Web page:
My students were kept pretty busy this afternoon with four fairly intuitive online games.  There is a music composition game, a note naming game, a rhythm game and a "time travel" composer game.

There are even audio clips about various musical careers.  They are great because you can choose to listen to the entire thing, or just listen to segments based on interest.  I've found that resources for musical careers is rather difficult to come by, and this is a good source of information.

There is an interactive composer timeline and map that link you back to episodes of the podcast and biographical information.  I think sometimes it's hard for students to get a sense of time and place, so I especially like the way that visually overlapped the lives of the composers.  You can tell at a glance who which composers were alive at the same time and when you compare the geography you might get a sense of who was influencing whom in terms of musical style.  Very cool!

The music dictionary is nice as well as the information about instruments of the orchestra.

Most of the audio clips require Real Player  to be installed, so you might want to make sure that is taken care of before trying this website with students.  

I've found this to be a rather dynamic website with a vast array of resources ready for you and your students to explore.  There are many layers to this site that I didn't cover in this blog post, so please go and explore....I bet you'll find things that I don't even know about yet.  :)


Music listening club

I wish that I had time to teach my students more songs AND I wish that I had time to help my students listen to more music.  With that in mind, I decided that as part of my schools after school program I would have a "music listening" club.  I thought a music listening club would be a perfect Thursday afternoon activity because by Thursday afternoon, I am totally dragging and I want to do something that my students will enjoy AND that is somewhat relaxing.

We agreed that we would have popcorn and pillows at each club meeting to make the listening more enjoyable..... and now a few weeks in, I've finally quit burning the popcorn.  I'm still working on the pillows.  I'm collecting them at garage sales, then throwing them in the washing machine and sewing a cover for them....when they get done, I'll post a picture.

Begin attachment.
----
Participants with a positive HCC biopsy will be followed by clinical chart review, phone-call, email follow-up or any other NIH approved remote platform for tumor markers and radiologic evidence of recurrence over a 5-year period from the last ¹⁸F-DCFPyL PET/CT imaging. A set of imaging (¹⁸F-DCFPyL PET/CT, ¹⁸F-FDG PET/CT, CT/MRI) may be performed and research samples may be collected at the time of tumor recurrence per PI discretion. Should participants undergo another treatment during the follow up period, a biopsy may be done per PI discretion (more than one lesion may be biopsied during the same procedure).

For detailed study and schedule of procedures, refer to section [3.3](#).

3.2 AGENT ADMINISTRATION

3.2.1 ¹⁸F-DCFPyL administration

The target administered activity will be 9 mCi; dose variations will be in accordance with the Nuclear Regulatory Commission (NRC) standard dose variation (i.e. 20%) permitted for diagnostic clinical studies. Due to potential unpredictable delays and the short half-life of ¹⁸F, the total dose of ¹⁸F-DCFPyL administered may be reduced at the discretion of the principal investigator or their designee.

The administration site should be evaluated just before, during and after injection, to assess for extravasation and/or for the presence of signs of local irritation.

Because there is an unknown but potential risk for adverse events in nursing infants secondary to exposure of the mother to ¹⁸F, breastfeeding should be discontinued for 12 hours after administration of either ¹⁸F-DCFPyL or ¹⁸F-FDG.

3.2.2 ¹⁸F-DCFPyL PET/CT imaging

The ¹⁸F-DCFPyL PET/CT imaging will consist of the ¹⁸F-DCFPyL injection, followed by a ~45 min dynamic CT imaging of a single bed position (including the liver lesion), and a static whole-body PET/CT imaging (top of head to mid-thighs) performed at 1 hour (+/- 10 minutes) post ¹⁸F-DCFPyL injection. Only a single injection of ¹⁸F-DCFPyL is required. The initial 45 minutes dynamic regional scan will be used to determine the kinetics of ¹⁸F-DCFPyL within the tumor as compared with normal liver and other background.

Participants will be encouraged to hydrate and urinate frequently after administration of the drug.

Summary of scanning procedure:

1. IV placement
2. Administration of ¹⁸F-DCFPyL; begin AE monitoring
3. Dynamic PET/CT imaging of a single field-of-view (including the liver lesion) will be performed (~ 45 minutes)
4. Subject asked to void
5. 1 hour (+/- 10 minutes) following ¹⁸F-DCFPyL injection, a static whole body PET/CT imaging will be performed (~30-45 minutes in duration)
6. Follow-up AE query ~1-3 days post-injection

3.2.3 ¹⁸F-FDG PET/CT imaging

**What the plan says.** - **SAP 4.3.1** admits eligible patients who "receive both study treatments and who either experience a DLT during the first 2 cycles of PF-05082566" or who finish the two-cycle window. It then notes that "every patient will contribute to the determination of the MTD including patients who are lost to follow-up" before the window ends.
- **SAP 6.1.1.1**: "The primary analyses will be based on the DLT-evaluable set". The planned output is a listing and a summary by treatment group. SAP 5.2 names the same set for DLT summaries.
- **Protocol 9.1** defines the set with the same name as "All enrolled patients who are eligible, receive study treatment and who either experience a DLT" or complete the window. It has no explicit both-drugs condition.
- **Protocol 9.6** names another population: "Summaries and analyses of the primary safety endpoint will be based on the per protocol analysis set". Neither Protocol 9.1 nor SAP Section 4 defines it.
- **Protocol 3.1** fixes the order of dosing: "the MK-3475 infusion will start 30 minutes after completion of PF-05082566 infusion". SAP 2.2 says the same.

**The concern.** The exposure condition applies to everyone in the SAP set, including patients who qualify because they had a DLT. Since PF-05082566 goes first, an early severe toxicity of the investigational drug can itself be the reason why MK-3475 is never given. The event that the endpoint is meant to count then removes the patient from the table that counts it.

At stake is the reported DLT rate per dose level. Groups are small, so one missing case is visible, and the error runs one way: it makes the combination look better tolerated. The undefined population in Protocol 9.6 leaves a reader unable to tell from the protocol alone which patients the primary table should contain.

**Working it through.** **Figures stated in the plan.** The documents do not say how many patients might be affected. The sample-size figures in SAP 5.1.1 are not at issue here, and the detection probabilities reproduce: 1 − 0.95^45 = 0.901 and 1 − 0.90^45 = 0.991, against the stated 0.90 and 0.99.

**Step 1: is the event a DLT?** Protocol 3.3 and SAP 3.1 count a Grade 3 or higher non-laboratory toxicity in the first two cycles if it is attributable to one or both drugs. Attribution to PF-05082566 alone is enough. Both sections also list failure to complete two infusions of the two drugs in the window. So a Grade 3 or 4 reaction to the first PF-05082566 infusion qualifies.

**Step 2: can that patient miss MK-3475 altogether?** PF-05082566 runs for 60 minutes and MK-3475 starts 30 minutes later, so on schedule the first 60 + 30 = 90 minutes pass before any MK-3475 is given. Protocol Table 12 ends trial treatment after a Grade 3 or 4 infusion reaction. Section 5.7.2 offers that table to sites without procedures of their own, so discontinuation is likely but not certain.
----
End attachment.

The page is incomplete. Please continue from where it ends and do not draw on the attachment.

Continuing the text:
After our first class meeting, we barely had time to introduce our first song, so for the first two weeks, we had a good look at Dance Macabre by Camille Saint-SaĆ«ns.  I enjoy this song, but I find it a little slow and long, so I knew better than to just throw it out there and expect them to listen to it just because.  I let them eat their popcorn while we watched this YouTube video.

They loved it!  We created a little book where we wrote the title, composer and took note of some elements of the music like instrumentation, tempo, and mood.  

The last couple of weeks, we have been studying Rhapsody in Blue by George Gershwin 

I read a book about how George Gershwin was inspired to write Rhapsody in Blue.  

Then while we listened to the piece, we drew city-scapes on blue paper.  Their pictures are beginning to shape up nicely.  

This afternoon, I got out my 3 macbooks and checked out several other macbooks from the library so that I could have partners use the computers instead of groups.  Then we went to classicsforkids.com where we listened to a quick podcast about Gershwin.  There are also several nice games on classicsforkids.com so after we were done listening, they got to play them for a while.  


As much as my crew loves their popcorn, we don't mix popcorn and sterling white computers, SOOOO we waited until we were all gamed and podcasted out before we got the popcorn out.  Then while we munched on our popcorn we watched wonderful pictures of NYC float by to a great recording of Rhapsody in Blue.  

Next week in exchange for the fabulous behavior I've had over the first few weeks, I am allowing the students to request music to listen to together.